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Guidance: sustainable and safe school sanitation

To underline the importance of sustainable and safe school sanitation, HEAL member WECF, has published a guildlines on how to provide hygienic, affordable and indoor sanitation in areas without a functioning waste water system.

School sanitation is an important but often neglected issue for public health. Children are most vulnerable and affected by poor sanitation conditions. Related diseases, particularly diarrhoea and parasite infections hinder the children´s physical and intellectual development. In a number of countries, evaluations have shown that pupils are dropping out of school due to bad toilet conditions.

The publication provides information on how to make school sanitation sustainable and succesfull. The focus is on urine diverting dry school toilet (UDDT) systems (or often called ecosan systems) which were successfully implemented by WECF together with local partners in different countries of the EECCA region. UDD toilets offer high quality and comfort. Because of the separation technology in the toilet device, these toilets do not smell or attract flies. For the operation, no water is used for flushing. Water is however needed for the hand washing facilities which are always included in the projects.

The content of this publication is based on the experiences of WECF and its partners on how to provide hygienic, affordable and indoor sanitation in areas without a functioning wastewater system as they are also implemented in sub-urban areas, with examples from Eastern Europe, Caucasus and Central Asia.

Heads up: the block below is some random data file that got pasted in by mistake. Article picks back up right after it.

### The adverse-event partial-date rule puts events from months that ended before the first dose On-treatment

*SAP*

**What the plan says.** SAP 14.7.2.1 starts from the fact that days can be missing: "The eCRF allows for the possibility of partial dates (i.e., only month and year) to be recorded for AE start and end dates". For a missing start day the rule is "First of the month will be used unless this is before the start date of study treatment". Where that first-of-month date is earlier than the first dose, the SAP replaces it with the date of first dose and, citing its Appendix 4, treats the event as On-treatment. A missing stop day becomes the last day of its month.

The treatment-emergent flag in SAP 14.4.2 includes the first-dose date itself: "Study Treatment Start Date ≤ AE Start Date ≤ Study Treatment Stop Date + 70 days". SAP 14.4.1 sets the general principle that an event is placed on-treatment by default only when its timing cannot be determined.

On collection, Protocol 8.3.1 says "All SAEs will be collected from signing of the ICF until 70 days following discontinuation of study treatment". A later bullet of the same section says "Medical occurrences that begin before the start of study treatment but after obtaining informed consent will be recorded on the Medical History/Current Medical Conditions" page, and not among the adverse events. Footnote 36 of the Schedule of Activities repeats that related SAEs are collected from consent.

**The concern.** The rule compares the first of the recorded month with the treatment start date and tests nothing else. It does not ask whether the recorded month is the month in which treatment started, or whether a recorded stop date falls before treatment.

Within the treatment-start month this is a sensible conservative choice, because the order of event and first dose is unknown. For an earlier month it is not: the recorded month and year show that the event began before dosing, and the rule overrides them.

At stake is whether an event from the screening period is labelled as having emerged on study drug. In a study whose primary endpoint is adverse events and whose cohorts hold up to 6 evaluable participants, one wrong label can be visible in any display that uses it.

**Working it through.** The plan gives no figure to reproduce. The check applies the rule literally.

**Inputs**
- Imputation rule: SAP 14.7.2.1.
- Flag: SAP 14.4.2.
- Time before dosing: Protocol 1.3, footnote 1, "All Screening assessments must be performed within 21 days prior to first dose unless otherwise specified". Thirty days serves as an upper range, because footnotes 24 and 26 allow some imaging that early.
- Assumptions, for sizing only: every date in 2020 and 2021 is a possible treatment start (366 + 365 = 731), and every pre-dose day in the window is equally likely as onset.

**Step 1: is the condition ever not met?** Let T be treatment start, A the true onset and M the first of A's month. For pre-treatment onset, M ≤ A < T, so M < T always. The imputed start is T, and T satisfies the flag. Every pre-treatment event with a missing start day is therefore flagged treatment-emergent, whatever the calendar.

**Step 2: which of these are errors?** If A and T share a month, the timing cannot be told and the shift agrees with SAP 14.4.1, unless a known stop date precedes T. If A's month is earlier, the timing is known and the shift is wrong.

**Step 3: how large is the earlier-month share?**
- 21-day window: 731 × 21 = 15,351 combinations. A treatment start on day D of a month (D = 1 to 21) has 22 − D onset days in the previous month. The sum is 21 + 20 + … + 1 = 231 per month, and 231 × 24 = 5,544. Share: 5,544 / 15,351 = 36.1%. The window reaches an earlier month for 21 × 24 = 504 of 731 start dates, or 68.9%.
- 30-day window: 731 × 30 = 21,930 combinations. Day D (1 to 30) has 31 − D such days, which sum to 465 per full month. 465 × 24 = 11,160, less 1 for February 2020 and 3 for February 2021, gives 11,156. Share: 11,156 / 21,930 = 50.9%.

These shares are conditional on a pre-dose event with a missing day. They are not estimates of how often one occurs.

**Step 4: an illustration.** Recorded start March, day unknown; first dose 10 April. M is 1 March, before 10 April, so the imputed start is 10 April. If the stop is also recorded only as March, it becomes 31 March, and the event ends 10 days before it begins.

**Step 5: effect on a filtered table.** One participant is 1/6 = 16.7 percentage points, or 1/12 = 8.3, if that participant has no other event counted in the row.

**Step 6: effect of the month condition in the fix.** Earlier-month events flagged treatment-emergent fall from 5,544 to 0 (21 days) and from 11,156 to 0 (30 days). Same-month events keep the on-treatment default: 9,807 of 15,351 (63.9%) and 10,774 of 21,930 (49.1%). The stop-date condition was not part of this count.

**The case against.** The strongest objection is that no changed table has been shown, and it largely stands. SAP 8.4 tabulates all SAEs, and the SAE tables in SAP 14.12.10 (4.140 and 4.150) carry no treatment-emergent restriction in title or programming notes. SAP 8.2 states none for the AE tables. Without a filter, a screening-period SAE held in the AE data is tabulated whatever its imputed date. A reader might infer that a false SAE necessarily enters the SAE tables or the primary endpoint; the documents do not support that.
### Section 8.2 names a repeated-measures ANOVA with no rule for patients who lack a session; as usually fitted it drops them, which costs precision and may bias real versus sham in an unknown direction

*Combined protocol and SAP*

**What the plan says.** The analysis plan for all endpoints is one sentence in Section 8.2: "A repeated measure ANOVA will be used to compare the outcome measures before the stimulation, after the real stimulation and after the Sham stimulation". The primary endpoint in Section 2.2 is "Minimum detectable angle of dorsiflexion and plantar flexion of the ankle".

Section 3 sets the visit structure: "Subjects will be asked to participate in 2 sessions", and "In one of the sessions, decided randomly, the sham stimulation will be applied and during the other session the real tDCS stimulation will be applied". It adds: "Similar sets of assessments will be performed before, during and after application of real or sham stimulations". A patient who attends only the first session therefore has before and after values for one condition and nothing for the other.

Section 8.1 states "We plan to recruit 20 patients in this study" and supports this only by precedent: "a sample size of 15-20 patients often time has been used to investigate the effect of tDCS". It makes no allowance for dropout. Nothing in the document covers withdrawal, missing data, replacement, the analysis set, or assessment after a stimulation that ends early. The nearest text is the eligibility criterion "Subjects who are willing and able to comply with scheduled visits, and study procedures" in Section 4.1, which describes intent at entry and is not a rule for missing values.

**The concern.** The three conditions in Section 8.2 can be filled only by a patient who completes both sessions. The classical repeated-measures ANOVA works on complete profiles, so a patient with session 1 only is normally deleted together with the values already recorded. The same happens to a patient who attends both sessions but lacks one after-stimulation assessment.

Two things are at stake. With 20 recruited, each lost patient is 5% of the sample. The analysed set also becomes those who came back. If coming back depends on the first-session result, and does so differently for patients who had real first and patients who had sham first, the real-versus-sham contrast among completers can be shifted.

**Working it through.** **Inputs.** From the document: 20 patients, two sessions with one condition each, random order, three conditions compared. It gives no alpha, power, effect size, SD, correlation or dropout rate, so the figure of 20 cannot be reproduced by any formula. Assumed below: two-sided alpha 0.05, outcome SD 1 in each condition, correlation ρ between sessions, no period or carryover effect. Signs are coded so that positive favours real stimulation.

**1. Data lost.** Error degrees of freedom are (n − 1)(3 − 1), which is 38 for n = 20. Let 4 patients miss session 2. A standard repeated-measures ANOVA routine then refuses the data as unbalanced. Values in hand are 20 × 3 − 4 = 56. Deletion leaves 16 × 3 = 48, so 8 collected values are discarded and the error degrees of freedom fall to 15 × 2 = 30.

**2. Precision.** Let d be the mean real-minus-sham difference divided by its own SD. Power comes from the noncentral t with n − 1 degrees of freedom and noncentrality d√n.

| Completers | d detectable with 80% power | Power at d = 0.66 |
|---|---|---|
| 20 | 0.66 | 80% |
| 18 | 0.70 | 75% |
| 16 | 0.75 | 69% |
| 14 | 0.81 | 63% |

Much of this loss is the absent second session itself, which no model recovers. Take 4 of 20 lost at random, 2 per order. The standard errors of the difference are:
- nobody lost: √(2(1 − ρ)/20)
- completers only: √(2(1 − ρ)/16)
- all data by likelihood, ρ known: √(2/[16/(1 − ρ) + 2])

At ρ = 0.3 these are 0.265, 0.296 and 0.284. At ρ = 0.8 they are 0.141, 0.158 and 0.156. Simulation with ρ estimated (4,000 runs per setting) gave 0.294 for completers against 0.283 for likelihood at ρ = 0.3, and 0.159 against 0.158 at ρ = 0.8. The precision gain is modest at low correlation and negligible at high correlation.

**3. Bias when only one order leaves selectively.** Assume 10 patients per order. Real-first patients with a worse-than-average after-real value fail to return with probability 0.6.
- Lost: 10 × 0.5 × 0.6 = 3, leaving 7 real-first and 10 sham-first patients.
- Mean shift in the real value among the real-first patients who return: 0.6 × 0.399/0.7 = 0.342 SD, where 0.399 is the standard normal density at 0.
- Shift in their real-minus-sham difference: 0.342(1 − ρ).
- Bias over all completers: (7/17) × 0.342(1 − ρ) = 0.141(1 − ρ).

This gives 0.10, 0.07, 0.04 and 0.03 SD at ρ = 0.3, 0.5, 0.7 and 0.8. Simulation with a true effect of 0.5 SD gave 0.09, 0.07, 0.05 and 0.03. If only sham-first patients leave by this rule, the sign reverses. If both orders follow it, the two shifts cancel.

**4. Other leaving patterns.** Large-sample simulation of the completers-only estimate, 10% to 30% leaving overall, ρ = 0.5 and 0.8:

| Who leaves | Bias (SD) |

The publication is written for school directors and teachers, administration employees, engineers, architects and construction workers from the field and NGOs.

Last updated on 10 June 2011

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The Health and Environment Alliance (HEAL) is a leading European not-for-profit organisation addressing how the environment affects health in the European Union (EU). We demonstrate how policy changes can help protect health and enhance people’s quality of life. Read more »


HEAL has over 70 member organisations, representing health professionals, not-for-profit health insurers, doctors, nurses, cancer and asthma groups, citizens, women’s groups, youth groups, environmental NGOs, scientists and public health institutes. Members include international and Europe-wide organisations, as well as national and local groups. Read more »

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